Modern Art Monday Presents: Claude Monet, Arrival of the Normandy Train, Gare Saint-Lazare

arrival of the normandy train photo by gail worley
Photo By Gail

The Gare Saint-Lazare was the largest and busiest train station in Paris. Early in 1877, with help from his friend Gustave Caillebotte, Claude Monet rented an apartment in the nearby rue Moncey and began painting the first of twelve canvases showing this icon of modernity. Monet displayed seven of them, including this one, at the third Impressionist exhibition, in April of that year. Legend has it that he arranged to have the standing locomotives stoked with extra coal, so that he could observe and paint the effects of belching steam — dull grey when trapped inside the station, but white and cloudlike when seen against the sky.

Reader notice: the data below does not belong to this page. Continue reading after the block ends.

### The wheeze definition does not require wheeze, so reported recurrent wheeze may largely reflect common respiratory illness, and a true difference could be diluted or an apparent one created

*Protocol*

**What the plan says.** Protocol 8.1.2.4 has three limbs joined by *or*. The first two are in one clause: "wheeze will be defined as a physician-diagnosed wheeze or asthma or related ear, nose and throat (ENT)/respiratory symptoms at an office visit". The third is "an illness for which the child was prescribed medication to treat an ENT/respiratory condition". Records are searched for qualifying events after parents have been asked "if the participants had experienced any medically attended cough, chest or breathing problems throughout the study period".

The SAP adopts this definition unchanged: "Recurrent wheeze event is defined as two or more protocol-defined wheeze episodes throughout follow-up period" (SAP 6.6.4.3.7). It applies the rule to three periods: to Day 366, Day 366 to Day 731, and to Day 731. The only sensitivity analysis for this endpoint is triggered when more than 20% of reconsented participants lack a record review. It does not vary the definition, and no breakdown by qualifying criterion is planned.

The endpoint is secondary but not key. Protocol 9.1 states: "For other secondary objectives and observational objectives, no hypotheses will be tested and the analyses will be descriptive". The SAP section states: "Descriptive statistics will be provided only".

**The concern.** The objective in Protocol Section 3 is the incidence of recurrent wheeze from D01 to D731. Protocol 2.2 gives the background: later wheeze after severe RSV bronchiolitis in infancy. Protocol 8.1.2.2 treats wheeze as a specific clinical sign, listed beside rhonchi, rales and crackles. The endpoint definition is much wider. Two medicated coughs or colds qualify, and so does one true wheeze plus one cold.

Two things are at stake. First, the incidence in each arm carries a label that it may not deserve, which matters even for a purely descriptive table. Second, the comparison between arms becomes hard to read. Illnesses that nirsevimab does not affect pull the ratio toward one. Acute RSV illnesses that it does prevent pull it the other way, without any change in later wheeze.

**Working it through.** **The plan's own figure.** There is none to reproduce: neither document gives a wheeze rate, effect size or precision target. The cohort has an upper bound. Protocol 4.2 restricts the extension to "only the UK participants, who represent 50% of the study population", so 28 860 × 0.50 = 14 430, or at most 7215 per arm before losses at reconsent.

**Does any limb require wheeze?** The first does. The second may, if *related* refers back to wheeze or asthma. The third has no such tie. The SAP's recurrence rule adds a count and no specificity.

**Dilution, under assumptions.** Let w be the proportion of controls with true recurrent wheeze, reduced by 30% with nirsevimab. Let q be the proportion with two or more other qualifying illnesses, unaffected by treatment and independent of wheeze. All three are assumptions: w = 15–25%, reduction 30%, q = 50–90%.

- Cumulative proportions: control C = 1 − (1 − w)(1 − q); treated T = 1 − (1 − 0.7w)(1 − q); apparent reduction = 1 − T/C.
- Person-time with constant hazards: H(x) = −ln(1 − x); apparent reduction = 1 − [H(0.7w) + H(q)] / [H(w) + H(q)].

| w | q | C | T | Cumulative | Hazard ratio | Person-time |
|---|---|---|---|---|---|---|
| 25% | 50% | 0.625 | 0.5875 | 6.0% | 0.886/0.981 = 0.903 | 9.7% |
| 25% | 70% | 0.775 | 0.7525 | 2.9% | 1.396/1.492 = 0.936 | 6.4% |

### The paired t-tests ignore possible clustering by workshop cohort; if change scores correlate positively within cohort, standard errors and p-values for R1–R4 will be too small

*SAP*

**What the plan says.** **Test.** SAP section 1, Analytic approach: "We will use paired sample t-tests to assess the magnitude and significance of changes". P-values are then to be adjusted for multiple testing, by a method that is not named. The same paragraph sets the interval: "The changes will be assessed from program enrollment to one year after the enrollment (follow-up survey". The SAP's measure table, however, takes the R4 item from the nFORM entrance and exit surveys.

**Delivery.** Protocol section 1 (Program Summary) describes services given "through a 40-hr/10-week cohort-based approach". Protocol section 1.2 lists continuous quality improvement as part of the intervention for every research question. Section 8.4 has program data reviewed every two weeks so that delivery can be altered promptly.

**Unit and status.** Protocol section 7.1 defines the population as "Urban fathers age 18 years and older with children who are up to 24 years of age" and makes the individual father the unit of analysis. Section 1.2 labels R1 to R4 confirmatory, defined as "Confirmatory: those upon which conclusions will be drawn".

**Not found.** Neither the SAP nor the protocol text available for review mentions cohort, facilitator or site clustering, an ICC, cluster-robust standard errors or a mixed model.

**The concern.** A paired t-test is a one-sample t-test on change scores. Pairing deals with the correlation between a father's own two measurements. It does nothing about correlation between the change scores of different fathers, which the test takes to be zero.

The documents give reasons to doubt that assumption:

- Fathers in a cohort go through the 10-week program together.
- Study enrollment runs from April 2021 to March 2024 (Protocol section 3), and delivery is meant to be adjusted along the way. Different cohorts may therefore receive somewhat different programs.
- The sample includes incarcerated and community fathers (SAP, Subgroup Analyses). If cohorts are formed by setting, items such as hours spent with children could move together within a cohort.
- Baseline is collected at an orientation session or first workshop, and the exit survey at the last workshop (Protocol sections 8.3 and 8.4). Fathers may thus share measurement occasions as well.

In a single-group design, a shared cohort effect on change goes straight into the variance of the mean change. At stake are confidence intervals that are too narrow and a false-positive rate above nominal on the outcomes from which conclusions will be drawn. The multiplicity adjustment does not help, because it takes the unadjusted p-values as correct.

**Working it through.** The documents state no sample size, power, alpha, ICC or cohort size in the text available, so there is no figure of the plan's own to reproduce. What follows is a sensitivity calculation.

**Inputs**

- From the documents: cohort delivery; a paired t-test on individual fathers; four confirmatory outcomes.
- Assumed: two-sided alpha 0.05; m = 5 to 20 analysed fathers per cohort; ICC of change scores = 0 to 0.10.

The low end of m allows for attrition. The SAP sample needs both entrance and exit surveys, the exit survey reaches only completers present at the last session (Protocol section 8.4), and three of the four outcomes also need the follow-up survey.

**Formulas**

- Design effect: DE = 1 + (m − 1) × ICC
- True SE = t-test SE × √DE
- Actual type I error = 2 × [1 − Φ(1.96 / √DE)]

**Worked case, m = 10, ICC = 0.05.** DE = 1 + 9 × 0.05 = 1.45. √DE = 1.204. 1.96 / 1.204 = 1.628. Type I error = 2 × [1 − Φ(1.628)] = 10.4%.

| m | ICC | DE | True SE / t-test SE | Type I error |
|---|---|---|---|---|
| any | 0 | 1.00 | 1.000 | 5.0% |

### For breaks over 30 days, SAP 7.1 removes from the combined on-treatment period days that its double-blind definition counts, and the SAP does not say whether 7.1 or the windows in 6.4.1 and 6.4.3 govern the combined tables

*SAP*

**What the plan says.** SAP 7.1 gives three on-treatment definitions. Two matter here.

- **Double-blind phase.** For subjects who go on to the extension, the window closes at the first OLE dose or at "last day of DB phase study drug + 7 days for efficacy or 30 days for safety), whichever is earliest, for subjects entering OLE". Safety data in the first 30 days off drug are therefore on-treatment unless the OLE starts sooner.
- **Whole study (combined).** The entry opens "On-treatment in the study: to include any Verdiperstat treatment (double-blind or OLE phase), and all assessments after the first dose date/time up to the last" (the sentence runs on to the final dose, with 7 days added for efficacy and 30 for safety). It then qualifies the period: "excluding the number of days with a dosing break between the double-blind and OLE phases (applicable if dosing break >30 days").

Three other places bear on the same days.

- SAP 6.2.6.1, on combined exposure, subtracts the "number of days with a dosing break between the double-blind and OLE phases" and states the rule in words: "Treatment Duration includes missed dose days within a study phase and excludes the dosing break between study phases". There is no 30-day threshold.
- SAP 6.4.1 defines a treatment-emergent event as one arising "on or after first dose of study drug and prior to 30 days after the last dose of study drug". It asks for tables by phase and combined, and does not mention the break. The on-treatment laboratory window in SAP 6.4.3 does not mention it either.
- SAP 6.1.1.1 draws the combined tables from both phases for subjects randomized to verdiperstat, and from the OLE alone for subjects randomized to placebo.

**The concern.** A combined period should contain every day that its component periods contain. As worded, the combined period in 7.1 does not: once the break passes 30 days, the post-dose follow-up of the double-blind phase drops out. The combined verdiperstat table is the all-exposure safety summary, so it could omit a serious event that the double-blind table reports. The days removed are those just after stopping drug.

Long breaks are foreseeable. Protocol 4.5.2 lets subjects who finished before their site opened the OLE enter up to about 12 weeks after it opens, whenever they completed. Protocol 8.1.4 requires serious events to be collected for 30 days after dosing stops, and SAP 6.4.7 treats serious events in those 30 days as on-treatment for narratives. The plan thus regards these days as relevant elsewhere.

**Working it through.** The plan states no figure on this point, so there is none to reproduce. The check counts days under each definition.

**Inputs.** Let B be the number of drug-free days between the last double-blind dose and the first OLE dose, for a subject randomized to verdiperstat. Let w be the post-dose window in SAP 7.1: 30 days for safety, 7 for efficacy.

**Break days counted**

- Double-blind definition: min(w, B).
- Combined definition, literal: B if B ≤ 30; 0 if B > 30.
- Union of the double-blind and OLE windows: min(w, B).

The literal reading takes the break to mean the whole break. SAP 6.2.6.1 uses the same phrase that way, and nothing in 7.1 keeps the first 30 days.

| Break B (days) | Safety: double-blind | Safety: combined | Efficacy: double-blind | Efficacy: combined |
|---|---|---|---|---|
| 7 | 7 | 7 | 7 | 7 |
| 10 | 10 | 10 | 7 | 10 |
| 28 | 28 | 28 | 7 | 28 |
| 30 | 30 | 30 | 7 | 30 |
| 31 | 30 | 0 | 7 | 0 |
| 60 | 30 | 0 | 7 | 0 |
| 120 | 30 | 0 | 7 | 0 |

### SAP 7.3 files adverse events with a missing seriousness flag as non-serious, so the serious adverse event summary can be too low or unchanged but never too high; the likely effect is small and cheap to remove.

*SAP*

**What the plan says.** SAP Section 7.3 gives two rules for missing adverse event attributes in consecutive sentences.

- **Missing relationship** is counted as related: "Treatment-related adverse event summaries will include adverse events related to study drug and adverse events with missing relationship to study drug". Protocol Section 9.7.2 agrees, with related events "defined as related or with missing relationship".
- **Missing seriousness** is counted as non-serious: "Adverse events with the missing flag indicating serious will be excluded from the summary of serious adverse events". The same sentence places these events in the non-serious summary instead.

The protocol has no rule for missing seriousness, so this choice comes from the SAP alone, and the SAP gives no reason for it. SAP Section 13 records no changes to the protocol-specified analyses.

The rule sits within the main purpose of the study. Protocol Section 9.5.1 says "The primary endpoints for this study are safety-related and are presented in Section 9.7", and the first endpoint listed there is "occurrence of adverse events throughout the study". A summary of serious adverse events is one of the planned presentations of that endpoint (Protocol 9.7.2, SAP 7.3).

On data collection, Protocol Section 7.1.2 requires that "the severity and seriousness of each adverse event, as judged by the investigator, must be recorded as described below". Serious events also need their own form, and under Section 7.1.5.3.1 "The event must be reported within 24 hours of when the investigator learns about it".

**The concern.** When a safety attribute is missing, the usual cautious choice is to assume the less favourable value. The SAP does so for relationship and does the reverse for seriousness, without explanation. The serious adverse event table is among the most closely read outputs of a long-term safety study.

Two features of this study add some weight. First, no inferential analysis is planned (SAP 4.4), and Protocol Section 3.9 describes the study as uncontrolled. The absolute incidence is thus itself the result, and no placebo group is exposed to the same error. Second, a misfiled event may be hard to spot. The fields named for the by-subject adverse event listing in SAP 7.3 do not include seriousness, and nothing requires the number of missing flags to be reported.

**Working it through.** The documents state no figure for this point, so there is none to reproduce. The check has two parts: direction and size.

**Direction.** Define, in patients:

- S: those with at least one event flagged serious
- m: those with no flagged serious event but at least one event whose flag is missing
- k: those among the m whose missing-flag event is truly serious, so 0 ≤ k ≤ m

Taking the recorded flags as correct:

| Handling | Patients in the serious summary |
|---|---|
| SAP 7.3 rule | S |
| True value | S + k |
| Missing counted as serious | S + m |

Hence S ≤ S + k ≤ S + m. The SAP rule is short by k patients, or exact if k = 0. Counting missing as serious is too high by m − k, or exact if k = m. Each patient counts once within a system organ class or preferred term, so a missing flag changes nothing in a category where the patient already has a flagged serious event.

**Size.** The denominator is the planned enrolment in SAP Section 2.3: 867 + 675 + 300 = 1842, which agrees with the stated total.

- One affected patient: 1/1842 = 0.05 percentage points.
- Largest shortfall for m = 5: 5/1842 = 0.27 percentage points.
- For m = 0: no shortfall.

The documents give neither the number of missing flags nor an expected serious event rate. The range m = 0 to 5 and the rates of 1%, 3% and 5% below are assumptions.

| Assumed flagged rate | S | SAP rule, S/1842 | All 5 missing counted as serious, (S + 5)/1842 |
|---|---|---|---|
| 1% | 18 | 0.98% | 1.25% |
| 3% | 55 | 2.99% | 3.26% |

Arrival of the Normandy Train, Gare Saint-Lazare (1877) was Photographed at  the Institute, Chicago.

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